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Gangadhar Baijnath Vs. Commissioner of Income-tax - Court Judgment

LegalCrystal Citation
SubjectDirect Taxation
CourtAllahabad High Court
Decided On
Case NumberIncome-tax Case Nos. 800, 810, 812, 813 and 816 of 1971
Judge
Reported in[1976]102ITR662(All)
ActsIncome Tax Act, 1922 - Sections 22(2), 22(4), 27, 34(1A) and 66(2)
AppellantGangadhar Baijnath
RespondentCommissioner of Income-tax
Appellant AdvocateM.P. Mehrotra, Adv.
Respondent AdvocateR.R. Misra, Adv.
Excerpt:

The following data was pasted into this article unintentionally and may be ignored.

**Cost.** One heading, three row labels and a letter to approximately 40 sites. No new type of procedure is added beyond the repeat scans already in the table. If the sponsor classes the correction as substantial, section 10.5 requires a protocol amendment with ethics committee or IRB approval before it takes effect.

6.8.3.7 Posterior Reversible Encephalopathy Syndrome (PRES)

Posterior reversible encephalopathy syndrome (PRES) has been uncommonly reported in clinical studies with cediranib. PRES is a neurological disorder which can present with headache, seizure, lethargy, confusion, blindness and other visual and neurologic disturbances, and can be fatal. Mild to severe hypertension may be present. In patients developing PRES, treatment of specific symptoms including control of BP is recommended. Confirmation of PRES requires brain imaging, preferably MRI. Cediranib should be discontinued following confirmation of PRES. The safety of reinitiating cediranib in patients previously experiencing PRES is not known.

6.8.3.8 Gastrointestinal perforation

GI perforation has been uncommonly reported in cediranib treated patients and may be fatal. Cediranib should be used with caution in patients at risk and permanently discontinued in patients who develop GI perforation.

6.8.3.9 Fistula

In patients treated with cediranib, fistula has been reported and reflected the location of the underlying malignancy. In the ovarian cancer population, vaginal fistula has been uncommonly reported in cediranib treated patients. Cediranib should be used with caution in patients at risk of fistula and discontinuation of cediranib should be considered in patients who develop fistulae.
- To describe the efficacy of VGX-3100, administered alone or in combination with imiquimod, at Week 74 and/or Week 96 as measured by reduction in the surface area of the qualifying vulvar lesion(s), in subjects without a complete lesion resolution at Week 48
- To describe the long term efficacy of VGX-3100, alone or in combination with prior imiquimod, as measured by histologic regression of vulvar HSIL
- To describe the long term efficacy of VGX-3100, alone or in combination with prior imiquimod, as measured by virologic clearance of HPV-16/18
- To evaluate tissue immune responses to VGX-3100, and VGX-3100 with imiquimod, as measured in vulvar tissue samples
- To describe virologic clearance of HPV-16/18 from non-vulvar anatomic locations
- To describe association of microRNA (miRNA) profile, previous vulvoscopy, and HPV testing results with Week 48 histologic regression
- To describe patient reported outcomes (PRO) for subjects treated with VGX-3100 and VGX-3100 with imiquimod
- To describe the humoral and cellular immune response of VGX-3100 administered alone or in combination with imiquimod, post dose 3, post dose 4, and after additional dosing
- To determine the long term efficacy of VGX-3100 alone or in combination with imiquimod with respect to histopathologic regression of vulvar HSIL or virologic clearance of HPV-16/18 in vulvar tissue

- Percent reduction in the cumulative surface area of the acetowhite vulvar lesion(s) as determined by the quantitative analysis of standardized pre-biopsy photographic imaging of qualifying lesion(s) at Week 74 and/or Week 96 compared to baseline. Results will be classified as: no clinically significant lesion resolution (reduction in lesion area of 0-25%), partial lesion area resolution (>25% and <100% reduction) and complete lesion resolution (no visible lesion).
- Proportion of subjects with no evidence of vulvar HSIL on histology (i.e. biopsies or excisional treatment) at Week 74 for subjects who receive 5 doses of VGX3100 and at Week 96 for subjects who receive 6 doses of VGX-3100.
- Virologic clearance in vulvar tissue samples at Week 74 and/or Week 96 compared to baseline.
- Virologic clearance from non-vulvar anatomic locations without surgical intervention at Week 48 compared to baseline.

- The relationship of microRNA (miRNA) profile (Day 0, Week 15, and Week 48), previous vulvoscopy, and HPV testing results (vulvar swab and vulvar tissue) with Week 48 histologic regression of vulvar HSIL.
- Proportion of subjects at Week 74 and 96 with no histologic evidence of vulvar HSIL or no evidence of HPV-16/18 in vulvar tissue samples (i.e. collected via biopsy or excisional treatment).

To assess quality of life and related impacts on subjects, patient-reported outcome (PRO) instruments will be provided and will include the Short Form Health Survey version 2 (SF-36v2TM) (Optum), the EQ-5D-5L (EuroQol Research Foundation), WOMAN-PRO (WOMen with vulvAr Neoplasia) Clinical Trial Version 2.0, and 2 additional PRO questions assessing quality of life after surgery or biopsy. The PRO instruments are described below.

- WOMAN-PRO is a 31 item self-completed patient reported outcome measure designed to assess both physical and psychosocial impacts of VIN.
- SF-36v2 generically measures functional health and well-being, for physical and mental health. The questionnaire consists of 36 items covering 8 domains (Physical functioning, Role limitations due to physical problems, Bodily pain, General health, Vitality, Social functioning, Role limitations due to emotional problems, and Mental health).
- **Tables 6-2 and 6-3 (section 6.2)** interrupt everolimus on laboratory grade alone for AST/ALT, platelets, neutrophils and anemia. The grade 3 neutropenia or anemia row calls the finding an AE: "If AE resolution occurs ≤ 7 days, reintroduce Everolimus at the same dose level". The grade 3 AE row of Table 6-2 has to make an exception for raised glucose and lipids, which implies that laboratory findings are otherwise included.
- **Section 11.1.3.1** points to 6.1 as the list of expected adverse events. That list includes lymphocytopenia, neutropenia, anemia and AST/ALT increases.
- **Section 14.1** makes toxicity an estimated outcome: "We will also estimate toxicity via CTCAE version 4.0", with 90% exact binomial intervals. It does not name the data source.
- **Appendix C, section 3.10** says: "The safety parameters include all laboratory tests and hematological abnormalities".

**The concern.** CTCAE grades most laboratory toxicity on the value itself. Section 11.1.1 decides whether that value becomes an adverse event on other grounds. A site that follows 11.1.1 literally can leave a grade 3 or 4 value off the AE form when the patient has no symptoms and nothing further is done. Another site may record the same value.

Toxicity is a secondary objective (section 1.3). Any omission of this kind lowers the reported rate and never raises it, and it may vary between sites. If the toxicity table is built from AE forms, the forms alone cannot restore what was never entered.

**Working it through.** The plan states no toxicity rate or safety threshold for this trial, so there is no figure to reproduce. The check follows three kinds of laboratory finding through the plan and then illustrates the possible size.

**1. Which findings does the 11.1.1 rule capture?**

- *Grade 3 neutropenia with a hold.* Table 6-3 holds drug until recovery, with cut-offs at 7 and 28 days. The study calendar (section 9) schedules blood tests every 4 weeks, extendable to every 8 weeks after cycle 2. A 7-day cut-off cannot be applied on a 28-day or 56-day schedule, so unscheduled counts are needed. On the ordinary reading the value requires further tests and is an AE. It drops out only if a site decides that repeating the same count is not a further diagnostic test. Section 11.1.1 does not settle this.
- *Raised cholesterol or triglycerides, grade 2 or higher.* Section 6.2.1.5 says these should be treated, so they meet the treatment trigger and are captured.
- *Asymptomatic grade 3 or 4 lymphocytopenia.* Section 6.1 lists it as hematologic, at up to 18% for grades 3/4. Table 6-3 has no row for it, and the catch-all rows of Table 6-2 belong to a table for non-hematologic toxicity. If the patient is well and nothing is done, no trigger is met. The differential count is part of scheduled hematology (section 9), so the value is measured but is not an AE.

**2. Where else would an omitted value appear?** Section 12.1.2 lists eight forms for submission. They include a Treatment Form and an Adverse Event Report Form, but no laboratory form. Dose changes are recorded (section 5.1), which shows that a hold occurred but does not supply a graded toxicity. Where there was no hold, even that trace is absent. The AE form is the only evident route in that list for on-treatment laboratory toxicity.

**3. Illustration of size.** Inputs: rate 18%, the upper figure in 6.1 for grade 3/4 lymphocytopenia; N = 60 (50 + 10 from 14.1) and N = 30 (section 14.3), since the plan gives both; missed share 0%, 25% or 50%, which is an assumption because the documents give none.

.....applications relate to six assessment years 1942-43 to 1947-48. the assessee failed to file a return of income required under section 34(1 a)/22(2) of the act and to produce books of account and documents required under section 22(4) of the act. as a consequence, the income-tax officer made a best judgment assessment by estimate. the assessee thereafter went up in appeal before the appellate assistant commissioner of income-tax, which was dismissed on the ground that the income-tax officer was justified in making the best judgment assessment for the two defaults mentioned by the income-tax officer. the appellate assistant commissioner accordingly held that the assessee had failed to comply with the notice under section 22(4) of the act as also committed default without sufficient..........applications relate to six assessment years 1942-43 to 1947-48. the assessee failed to file a return of income required under section 34(1 a)/22(2) of the act and to produce books of account and documents required under section 22(4) of the act. as a consequence, the income-tax officer made a best judgment assessment by estimate. being aggrieved by the ex parte orders, the assessee filed applications under section 27 of the indian income-tax act, 1922, for all the six years in question. an affidavit of one sri krishujanuj sahai edoliya was filed on behalf of the assessee. it was averred that the assessee was prevented by sufficient cause from making the return under section 34(la)/22(2) of the act and also that the assessee did not comply with the terms of the notice under section.....